CA: Lost Kings is about a boy who, while searching for food, breaks into a neighborhood home. But when the homeowners return, he becomes trapped inside with those he's stealing from. What inspired you to tell this story?

BL: I made the short to build momentum for a longer feature that I’d already written and hope to make in the near future. The film wrestles with what to do with the socioeconomic divide that is going on around us. It's a question of what does it look like to live in a society where there are people that don't have money for food and there are people that have more than enough. I think that, sometimes, a problem like the distribution of wealth can be talked about in ways that are very dehumanizing - it can become kind of a faceless issue. So, my film reconnects people with the humanity behind it.

CA: Totally. The short film does such a great job of allowing us to empathize with the protagonist. It was super well done. I also have to ask, cause a lot of us at Camera Ambassador shoot 35mm - the first thing I noticed in Lost Kings was the film grain.

BL: Do you shoot, like, 35mm motion picture film?

CA: Oh gosh. I wish I had the money for that. We all shoot 35mm photography. So, the first thing I noticed was the grain. I was curious about how you pulled that off so beautifully with this project since I’m assuming y’all shot digitally–?

BL: Yeah. We shot with an Arri Alexa Mini. We had an amazing DP (Vincent Gonneville), Colorist (Martin Gaumond), and Gaffer (Jaden Scholes) - those three have a long-standing working relationship. The shooting-with-grain came from post-production with Martin. But, I think it's probably also fair to say that Vincent, my DP, probably had that in mind as he was shooting. I think Vincent even sat down with Martin to go over some of the colors, which allowed us to achieve the look.

CA: Gotcha. Yeah. That’s great that you're able to integrate post-production so seamlessly into your pre-production planning. It makes a lot of sense.

BL: I never want to add in elements if it feels too distracting or stylized, but the team had such nuance in how they added the grain - it just felt totally appropriate for the film.


On set of Lost Kings with Dash Melrose and DP Vincent Gonneville | Brian Lawes

CA: One thing that struck me so deeply about this film was that it was an absolute masterclass on the old cliché of ‘show, don't tell’. I think, in total, the protagonist says less than 10 lines throughout the whole film.

BL: I haven't counted, but you’re probably right.

CA: Yeah. And, the film’s like 16 minutes long! What was the experience like in creating such a visual piece? Did you have any challenges in having such few lines of dialogue? 

BL: In my early filmmaking career, I wrote a lot more dialogue-heavy pieces. I'm still a huge fan of dialogue, but from online masterclasses (like with Ron Howard, Spike Lee, Shonda Rhimes), I learned as much as I could. Coupled with watching some really elevated, high-level Oscar-nominated short films, I started minimizing my own storytelling to visuals first and then adding in dialogue where it needs to be. Visuals were always really important to me, but I started to realize that a story's only really done when there's no more to take away. So, I've really been on a journey of condensing my storytelling to what's absolutely essential on the screen… and that brings you to Lost Kings. Interestingly enough, since I'm now at a place where it feels like I’m understanding the nuts and bolts of what it means to show a good story, I think now it's probably time to write more dialogue. So, I think in the next 10 years, I expect to move back into stories that use a little more dialogue, while not losing what I’ve learned.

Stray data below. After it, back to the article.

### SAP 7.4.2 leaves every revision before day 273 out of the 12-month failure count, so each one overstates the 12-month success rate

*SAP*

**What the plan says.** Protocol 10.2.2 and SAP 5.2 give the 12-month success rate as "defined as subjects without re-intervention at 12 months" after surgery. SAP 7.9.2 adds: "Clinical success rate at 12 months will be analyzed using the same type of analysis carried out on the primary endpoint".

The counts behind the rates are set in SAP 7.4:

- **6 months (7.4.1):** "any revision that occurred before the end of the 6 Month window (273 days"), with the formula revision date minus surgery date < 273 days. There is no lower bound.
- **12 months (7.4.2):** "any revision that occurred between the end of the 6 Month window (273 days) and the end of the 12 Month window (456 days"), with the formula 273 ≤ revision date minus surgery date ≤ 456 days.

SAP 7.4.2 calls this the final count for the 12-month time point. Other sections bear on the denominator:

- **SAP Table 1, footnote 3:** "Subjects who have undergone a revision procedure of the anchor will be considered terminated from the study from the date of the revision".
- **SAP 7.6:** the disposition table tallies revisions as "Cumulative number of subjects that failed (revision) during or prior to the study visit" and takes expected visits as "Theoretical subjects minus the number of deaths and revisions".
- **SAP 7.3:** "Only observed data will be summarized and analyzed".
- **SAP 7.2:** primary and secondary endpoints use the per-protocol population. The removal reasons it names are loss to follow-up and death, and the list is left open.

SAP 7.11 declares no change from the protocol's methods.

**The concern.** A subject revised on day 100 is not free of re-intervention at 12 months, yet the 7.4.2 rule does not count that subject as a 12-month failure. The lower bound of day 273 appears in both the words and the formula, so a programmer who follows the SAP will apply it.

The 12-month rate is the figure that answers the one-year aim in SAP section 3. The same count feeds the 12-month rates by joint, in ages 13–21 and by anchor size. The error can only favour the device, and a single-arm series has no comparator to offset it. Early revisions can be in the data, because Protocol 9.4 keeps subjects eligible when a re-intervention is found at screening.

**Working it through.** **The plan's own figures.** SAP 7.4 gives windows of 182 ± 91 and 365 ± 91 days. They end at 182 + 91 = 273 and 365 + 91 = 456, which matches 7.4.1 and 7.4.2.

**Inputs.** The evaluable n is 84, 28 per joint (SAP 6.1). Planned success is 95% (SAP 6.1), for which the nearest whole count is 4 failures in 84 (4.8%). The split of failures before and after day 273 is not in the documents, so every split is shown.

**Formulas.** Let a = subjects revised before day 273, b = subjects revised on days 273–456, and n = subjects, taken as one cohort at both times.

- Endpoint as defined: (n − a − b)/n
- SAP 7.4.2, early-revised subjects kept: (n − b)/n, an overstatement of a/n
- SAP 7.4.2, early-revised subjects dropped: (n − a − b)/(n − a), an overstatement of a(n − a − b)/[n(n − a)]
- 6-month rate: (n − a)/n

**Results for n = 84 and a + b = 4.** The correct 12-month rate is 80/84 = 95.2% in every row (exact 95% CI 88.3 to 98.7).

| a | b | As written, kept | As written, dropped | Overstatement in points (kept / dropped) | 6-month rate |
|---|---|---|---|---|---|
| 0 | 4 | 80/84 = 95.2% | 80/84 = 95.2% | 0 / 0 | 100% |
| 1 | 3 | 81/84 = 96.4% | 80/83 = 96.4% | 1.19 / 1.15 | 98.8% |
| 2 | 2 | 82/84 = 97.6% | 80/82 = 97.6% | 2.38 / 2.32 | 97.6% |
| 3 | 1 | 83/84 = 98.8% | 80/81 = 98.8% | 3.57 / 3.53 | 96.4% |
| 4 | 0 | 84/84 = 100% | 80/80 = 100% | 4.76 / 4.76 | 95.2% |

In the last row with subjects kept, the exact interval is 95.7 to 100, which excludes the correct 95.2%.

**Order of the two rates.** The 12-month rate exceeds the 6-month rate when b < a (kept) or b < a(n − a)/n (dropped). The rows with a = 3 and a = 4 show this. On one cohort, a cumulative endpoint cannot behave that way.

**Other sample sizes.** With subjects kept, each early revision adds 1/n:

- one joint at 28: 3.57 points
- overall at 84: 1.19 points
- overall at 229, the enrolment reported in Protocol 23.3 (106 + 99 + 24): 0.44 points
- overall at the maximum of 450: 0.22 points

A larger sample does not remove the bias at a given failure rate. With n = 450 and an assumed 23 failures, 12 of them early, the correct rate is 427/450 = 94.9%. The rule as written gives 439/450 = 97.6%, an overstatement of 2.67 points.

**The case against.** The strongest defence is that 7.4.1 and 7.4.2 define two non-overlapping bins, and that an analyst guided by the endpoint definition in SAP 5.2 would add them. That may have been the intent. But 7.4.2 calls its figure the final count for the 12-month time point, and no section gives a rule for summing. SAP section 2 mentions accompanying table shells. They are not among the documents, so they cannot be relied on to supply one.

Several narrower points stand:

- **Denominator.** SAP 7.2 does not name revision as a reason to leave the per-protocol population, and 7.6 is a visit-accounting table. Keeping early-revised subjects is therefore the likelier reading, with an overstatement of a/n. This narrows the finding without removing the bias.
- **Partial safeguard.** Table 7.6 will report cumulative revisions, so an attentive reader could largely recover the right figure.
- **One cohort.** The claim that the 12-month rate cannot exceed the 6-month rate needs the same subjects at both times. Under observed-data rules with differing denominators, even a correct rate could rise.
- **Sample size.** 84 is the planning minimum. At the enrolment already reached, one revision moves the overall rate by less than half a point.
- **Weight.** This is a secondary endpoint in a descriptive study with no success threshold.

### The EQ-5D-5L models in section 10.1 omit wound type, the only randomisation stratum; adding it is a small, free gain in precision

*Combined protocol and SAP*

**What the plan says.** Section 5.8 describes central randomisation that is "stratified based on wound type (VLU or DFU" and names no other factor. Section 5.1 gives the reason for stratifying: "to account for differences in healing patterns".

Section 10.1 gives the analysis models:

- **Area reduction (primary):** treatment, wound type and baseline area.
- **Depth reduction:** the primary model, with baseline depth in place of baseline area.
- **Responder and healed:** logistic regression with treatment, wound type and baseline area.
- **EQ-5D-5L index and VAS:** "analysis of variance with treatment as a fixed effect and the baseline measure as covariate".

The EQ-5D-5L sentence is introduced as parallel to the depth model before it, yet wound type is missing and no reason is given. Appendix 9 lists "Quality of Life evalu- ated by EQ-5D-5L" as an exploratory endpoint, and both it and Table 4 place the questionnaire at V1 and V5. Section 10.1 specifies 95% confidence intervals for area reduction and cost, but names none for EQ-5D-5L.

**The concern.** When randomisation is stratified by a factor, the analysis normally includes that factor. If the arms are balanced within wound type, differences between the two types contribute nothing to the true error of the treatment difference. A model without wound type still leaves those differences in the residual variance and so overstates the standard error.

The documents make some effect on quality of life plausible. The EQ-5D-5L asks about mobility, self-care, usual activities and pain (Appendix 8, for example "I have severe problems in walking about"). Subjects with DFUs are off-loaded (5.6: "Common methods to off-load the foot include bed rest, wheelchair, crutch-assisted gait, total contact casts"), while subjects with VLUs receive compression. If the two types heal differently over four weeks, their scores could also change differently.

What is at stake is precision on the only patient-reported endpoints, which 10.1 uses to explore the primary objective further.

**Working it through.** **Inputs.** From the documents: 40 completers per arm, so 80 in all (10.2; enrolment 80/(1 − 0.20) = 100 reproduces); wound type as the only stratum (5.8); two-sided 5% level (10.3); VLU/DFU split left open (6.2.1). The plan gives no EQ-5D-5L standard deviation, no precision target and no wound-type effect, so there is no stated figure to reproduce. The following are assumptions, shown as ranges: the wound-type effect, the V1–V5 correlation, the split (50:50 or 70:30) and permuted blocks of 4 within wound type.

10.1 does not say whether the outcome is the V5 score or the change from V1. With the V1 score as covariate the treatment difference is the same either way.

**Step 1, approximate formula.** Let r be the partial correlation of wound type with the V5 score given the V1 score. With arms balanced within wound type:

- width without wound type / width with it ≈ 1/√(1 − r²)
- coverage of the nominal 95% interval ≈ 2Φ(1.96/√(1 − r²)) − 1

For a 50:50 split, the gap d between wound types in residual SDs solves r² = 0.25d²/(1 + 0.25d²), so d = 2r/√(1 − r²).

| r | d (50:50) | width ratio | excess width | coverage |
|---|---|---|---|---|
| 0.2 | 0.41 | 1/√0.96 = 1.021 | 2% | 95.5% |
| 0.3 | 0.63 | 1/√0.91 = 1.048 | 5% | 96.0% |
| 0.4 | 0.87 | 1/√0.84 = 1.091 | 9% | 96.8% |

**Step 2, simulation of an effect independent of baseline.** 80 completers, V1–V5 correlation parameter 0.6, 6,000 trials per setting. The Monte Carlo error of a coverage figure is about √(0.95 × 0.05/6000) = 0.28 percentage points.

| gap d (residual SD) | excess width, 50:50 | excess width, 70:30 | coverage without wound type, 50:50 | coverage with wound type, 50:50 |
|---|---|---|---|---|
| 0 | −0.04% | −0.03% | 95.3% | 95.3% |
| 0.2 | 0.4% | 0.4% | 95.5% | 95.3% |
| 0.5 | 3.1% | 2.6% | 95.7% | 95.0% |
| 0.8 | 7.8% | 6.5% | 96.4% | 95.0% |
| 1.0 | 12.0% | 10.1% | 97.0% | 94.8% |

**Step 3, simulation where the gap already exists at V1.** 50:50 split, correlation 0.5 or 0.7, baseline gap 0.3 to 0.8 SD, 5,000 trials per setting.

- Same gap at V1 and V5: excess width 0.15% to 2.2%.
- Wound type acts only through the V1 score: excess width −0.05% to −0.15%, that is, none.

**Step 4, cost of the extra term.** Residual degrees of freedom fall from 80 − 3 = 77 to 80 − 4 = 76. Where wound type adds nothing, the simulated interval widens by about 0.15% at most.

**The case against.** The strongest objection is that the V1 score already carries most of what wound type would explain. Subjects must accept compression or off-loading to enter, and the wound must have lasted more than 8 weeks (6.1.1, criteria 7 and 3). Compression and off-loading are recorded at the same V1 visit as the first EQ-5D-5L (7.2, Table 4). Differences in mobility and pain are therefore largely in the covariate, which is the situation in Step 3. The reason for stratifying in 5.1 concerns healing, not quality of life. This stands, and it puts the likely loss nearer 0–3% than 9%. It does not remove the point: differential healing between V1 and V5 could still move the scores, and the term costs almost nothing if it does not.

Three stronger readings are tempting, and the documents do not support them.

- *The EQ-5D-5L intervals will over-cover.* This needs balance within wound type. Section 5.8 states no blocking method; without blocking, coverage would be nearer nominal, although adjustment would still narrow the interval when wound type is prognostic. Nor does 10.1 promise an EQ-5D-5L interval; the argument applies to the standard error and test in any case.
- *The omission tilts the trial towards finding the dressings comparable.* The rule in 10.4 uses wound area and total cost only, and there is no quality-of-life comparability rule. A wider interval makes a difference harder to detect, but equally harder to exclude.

CA: I appreciate how you're approaching dialogue as a tool - like, you can demonstrate restraint, but you don’t have to all the time. Suspense plays a key role throughout the film. I was wondering if you had any advice or like overarching philosophy when it came to your approach to directing tension?

BL: I looked at people that did it really well, which taught me a lot. I started to recognize that introducing too many cuts into a scene eliminated tension. In a way, sometimes a cut gives an audience a breather since it lets them out of a moment. Holding a shot does the opposite - it suspends them within the moment. In Lost Kings, there's a moment where our lead runs up the stairs and hides. In the same cut, you see two characters in the same space moving past each other and they don’t know that the other one's there on the other side of the wall. So, I was looking for moments to let the tension play out on-screen instead of trying to create tension with a cut. Some guiding principles were thinking about how could I eliminate the cuts and let the tension play out with blocking, sound design, and pacing. I used silence to amplify tension. Music, I think, would've actually given people a breather. So, you'd hear like neighborhood ambiance, the creaking of his foot on wooden floorboard… music can give resolution to the tension or remind people it's a movie. The silence, I think, continues the illusion that you're actually in the house with the boy.